References

  1. Lindy S, Tarssanen L "Serum calcium and phosphorus in patients treated with thiazides and furosemide." Acta Med Scand 194 (1973): 319-22
  2. "Product Information. Lozol (indapamide)." Rhone-Poulenc Rorer, Collegeville, PA.
  3. Paloyan E, Farland M, Pickleman JR "Hyperparathyroidism coexisting with hypertension and prolonged thiazide administration." JAMA 210 (1969): 1243-5
View all 27 references

Thiazides (Includes HHR) ↔ Hyperuricemia

Moderate Potential Hazard, High plausibility

Applies to: Gout

Thiazide diuretics decrease the rate of uric acid excretion. Hyperuricemia occurs frequently but is usually asymptomatic and rarely leads to clinical gout except in patients with a history of gout or chronic renal failure. Therapy with thiazide diuretics should be administered cautiously in such patients.

References

  1. "Product Information. Thalitone (chlorthalidone)." Monarch Pharmaceuticals Inc, Bristol, TN.
  2. "Product Information. Diuril (chlorothiazide)." Merck & Co, Inc, West Point, PA.
  3. "Product Information. Enduron (methyclothiazide)." Abbott Pharmaceutical, Abbott Park, IL.
View all 20 references

Thiazides (Includes HHR) ↔ Thyroid Function Tests

Moderate Potential Hazard, Moderate plausibility

Applies to: Thyroid Disease

Thiazide diuretics may decrease serum PBI (protein-bound iodine) levels without associated thyroid disturbance. Clinicians should be cognizant of this effect when prescribing or administering thiazide therapy to patients with thyroid disorders.

References

  1. Bech K, Skovsted L, Siersbaek-Nielsen K, Hansen JM "Influence of thiazides on thyroid parameters in man." Acta Endocrinol (Copenh) 89 (1978): 673-8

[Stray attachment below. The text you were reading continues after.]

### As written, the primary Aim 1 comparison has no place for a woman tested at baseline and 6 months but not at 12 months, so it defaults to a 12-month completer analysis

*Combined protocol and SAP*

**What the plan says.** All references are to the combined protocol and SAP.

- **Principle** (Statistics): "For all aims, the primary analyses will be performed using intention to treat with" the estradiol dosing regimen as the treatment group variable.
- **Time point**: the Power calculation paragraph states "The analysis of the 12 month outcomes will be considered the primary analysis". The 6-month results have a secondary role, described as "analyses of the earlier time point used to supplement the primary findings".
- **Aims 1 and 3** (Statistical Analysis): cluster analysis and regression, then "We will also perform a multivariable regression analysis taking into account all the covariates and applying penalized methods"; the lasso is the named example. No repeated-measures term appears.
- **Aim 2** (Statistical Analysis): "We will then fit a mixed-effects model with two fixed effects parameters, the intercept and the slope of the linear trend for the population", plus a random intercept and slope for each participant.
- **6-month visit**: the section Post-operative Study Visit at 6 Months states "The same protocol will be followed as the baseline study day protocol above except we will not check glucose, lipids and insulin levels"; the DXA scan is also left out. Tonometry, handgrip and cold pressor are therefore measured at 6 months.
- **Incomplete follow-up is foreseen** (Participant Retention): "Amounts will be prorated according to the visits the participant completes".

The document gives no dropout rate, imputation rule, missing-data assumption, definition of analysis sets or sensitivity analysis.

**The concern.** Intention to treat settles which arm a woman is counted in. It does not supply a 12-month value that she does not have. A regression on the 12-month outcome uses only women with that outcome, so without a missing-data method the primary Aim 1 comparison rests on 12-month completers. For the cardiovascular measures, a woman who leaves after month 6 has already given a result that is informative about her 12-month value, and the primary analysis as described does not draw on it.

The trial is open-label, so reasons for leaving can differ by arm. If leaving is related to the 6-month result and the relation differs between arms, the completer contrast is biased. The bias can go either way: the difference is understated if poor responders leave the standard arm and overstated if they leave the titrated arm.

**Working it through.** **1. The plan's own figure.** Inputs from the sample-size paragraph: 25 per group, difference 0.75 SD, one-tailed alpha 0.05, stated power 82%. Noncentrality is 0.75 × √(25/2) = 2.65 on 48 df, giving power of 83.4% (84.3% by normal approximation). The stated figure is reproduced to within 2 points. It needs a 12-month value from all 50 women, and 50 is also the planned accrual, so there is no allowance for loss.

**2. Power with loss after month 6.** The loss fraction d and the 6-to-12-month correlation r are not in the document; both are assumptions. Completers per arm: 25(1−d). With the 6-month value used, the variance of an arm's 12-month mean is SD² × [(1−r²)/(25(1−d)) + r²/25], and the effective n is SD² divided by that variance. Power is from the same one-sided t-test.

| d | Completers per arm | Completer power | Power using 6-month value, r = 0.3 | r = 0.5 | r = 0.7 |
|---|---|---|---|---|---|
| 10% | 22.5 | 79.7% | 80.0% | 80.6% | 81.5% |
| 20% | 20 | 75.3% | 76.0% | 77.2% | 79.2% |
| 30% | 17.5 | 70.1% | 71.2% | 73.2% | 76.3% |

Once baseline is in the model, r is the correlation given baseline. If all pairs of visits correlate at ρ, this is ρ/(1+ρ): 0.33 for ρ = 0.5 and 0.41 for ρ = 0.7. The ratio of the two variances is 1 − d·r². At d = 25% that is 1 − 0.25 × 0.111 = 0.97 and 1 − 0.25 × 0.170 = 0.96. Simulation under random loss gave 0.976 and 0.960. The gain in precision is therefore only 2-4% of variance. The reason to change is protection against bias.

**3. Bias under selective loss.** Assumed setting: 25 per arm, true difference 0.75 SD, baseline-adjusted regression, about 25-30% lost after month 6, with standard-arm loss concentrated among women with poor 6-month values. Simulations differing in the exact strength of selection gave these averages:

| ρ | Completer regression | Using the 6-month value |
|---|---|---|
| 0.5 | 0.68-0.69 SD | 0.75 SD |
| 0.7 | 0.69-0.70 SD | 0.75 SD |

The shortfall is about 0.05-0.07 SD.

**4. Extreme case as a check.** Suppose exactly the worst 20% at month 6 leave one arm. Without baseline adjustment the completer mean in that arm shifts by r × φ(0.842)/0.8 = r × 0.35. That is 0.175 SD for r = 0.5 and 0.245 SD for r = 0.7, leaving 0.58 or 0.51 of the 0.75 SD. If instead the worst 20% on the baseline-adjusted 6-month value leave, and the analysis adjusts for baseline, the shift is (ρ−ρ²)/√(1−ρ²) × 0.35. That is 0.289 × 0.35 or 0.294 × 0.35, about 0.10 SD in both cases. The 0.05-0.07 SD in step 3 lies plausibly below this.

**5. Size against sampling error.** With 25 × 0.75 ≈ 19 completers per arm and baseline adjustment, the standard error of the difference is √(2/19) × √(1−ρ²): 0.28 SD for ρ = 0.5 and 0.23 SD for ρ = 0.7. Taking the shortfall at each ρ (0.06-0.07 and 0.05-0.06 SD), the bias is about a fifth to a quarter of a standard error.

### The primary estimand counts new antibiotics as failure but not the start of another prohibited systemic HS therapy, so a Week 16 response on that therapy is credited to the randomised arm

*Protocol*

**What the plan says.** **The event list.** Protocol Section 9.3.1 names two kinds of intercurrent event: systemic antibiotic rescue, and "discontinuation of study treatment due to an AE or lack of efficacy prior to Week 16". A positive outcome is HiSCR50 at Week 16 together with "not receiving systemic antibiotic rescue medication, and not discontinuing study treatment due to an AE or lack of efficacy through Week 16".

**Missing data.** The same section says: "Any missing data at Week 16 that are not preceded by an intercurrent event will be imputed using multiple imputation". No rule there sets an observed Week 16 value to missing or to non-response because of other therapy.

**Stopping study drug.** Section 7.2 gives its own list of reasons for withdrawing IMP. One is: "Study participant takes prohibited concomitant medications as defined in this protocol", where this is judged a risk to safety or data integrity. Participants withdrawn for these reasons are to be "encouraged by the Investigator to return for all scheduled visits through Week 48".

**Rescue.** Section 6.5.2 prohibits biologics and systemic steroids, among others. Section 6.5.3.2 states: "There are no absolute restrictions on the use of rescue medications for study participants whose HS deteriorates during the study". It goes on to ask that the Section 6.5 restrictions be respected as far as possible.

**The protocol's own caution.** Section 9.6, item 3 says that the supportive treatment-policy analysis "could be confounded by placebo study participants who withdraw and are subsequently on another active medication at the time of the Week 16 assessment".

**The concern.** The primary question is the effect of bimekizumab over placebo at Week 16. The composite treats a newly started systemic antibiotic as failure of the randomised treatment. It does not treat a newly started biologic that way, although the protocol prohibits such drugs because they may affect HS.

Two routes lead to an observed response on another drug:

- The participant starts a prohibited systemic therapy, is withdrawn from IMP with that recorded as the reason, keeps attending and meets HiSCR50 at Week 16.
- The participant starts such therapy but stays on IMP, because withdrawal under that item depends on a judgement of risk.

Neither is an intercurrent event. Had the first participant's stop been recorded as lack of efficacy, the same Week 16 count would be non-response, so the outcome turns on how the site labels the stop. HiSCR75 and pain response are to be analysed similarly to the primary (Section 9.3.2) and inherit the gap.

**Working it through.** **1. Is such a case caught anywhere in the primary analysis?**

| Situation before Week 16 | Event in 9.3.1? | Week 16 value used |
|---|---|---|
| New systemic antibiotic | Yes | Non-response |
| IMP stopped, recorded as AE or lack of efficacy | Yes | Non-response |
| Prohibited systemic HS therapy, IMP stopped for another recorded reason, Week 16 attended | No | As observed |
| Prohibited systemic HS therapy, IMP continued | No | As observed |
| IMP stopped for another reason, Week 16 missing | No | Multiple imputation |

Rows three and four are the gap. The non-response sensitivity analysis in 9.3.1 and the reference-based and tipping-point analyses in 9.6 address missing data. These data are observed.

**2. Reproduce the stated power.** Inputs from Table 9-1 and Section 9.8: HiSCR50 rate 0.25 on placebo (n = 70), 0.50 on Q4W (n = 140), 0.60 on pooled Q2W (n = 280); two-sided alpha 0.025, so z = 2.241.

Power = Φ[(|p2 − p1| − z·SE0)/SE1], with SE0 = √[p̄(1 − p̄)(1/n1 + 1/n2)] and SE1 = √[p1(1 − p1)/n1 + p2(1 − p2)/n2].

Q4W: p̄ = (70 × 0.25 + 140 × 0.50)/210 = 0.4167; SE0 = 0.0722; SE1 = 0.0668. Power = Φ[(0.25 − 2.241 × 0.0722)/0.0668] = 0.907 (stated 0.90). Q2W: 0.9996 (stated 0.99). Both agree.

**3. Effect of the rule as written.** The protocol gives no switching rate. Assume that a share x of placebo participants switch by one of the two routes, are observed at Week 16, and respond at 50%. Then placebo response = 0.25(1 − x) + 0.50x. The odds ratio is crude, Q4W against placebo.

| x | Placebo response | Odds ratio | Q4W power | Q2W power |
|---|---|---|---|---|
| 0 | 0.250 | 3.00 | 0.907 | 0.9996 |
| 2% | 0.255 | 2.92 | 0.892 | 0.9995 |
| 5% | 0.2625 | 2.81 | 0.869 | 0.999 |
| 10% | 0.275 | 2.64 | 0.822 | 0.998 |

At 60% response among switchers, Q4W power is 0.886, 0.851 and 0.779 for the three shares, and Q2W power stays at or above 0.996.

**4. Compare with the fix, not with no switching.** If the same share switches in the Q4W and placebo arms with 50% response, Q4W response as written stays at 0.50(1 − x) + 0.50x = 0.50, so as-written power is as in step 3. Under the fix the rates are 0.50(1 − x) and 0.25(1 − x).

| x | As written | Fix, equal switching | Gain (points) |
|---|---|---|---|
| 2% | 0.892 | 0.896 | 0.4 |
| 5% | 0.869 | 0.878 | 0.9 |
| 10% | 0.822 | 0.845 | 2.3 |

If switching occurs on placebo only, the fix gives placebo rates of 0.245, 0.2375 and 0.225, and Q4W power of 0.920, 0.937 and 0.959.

2. "Product Information. Thalitone (chlorthalidone)." Monarch Pharmaceuticals Inc, Bristol, TN.
  3. "Product Information. Renese-R (reserpine-polythiazide)." Pfizer US Pharmaceuticals, New York, NY.
View all 10 references

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HHR (hydralazine / hydrochlorothiazide / reserpine) drug Interactions

There are 1058 drug interactions with HHR (hydralazine / hydrochlorothiazide / reserpine)

HHR (hydralazine / hydrochlorothiazide / reserpine) alcohol/food Interactions

There are 2 alcohol/food interactions with HHR (hydralazine / hydrochlorothiazide / reserpine)

Drug Interaction Classification

The classifications below are a general guideline only. It is difficult to determine the relevance of a particular drug interaction to any individual given the large number of variables.

Major Highly clinically significant. Avoid combinations; the risk of the interaction outweighs the benefit.
Moderate Moderately clinically significant. Usually avoid combinations; use it only under special circumstances.
Minor Minimally clinically significant. Minimize risk; assess risk and consider an alternative drug, take steps to circumvent the interaction risk and/or institute a monitoring plan.

Do not stop taking any medications without consulting your healthcare provider.